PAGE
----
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It’s not Easter or the Passover without the Paschal Lamb

rosemary bumble bee

Above: A bee enjoys the newly blossomed flowers of a wild rosemary bush in Italy. Springtime, Easter, and Passover are marked by a renewal of life.

In Italy, the Easter celebration is considered by many to be more important than Christmas. In fact, until the time of Napoleon’s conquest of Italy, in many Italian city states, the new year was not observed after Christmas as it is today, but around Easter.

Today in Italy, Easter Sunday is a time when families gather to renew their ties and to spend a restful day together sharing a family meal.

Easter and the Passover are not just celebrations of our yearly liturgy. They are also celebrations of springtime and the renewal of life — spiritual and natural — that comes every year.

And no Easter feast or Passover seder is complete without a “Paschal Lamb.” The word paschal comes, in fact, from the ancient Hebrew word pesach, meaning to pass over or to spring over. This is just another indication of how the Christian and Jewish traditions share their origins.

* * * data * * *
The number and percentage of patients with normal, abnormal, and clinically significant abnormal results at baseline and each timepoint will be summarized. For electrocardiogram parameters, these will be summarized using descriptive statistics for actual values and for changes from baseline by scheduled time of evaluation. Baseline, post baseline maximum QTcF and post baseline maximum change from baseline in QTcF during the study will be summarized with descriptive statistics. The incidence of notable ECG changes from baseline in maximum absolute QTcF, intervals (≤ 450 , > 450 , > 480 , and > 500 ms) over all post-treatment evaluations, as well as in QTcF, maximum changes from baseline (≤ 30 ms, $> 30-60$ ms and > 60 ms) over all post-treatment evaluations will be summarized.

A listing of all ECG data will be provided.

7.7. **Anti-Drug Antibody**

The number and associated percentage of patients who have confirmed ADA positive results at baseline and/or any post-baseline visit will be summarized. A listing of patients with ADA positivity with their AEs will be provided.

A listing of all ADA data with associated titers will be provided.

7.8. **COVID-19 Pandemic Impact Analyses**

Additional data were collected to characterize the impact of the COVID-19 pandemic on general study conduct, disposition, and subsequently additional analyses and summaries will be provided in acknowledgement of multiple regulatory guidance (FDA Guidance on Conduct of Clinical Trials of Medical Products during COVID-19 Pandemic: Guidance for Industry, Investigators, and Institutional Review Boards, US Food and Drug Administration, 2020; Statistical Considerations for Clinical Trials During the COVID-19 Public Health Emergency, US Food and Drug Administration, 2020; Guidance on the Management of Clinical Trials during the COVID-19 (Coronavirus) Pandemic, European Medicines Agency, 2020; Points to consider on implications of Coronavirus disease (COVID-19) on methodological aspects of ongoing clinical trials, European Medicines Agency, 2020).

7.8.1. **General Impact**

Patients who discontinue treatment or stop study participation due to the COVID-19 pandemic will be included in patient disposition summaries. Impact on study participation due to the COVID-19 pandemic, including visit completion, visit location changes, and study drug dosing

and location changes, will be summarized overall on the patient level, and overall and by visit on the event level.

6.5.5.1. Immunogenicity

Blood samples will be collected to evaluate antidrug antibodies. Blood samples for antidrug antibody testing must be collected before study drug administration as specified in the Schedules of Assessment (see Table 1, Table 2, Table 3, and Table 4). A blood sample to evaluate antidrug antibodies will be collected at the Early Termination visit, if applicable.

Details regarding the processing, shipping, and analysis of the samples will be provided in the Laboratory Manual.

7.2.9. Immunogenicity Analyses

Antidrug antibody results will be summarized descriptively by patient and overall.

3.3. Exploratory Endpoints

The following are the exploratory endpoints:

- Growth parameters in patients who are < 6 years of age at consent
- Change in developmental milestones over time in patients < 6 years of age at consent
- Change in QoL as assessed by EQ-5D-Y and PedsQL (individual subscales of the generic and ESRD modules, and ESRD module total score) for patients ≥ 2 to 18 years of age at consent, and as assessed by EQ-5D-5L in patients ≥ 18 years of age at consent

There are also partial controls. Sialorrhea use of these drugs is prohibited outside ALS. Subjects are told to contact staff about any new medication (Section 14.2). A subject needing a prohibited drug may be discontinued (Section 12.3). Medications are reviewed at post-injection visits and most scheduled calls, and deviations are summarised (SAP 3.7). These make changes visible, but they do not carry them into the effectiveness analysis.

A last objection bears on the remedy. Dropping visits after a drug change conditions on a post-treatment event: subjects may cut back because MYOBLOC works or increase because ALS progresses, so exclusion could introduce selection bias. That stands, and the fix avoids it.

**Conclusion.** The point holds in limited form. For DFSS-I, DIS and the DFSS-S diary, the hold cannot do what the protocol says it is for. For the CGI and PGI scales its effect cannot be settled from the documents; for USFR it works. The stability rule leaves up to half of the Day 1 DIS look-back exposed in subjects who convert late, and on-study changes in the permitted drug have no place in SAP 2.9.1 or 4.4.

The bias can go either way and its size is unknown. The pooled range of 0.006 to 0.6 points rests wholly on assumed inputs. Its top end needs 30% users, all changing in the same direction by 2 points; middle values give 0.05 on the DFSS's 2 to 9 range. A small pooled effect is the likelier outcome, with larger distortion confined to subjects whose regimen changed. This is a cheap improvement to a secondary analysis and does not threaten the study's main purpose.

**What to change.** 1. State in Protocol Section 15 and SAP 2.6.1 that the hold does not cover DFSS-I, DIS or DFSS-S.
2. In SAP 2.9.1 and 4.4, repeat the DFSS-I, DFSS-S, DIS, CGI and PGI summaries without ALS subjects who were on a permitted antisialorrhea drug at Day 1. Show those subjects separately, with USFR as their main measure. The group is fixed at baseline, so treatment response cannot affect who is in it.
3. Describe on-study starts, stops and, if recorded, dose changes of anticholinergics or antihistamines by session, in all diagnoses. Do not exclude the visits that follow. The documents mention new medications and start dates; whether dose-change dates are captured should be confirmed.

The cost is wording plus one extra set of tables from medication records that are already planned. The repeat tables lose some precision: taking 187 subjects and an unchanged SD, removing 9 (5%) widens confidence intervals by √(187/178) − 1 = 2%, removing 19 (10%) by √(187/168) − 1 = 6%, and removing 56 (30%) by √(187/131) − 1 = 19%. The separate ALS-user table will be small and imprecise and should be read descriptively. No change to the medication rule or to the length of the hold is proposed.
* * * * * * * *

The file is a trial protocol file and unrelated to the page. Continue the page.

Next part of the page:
As we do for Easter Sunday every year at Ciao Bello, we’ll be serving lamb with the classic southern Italian seasonings: crushed rosemary and mint and a generous basting of garlic-infused olive oil.

It’s a recipe that I learned many years ago when I first traveled to Sicily to celebrate Easter with my cousins there. And when my children were old enough to travel, I began taking them as well. I’ll never forget the year my son Jeff took part in the preparation of our Paschal lamb. It’s one of my fondest memories.

Happy Easter and hag sameach (happy [Passover] festival) to all of our friends! May your springtime and “new year” be filled with joy and health.

—Tony Vallone

Please join us for a classic Easter brunch at Ciao Bello, Easter Sunday, March 31, 2013. For event details and reservation information, please call (713) 960-0333.

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